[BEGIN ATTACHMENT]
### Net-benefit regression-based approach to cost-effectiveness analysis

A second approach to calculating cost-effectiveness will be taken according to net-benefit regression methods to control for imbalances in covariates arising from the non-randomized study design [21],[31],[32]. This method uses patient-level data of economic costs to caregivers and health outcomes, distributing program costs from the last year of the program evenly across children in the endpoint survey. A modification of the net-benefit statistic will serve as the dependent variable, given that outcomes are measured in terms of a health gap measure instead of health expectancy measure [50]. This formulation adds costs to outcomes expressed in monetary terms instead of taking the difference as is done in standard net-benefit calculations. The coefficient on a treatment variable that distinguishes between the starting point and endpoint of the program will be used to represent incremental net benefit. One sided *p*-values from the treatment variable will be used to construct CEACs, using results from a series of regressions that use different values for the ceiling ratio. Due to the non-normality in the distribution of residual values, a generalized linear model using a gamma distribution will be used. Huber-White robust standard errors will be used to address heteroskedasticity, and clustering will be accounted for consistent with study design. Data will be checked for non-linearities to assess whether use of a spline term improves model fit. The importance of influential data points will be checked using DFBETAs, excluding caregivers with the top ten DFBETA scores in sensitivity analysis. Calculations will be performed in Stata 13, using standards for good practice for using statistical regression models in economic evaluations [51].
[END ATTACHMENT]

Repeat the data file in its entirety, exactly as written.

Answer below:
### Net-benefit regression-based approach to cost-effectiveness analysis

A second approach to calculating cost-effectiveness will be taken according to net-benefit regression methods to control for imbalances in covariates arising from the non-randomized study design [21],[31],[32]. This method uses patient-level data of economic costs to caregivers and health outcomes, distributing program costs from the last year of the program evenly across children in the endpoint survey. A modification of the net-benefit statistic will serve as the dependent variable, given that outcomes are measured in terms of a health gap measure instead of health expectancy measure [50]. This formulation adds costs to outcomes expressed in monetary terms instead of taking the difference as is done in standard net-benefit calculations. The coefficient on a treatment variable that distinguishes between the starting point and endpoint of the program will be used to represent incremental net benefit. One sided *p*-values from the treatment variable will be used to construct CEACs, using results from a series of regressions that use different values for the ceiling ratio. Due to the non-normality in the distribution of residual values, a generalized linear model using a gamma distribution will be used. Huber-White robust standard errors will be used to address heteroskedasticity, and clustering will be accounted for consistent with study design. Data will be checked for non-linearities to assess whether use of a spline term improves model fit. The importance of influential data points will be checked using DFBETAs, excluding caregivers with the top ten DFBETA scores in sensitivity analysis. Calculations will be performed in Stata 13, using standards for good practice for using statistical regression models in economic evaluations [51].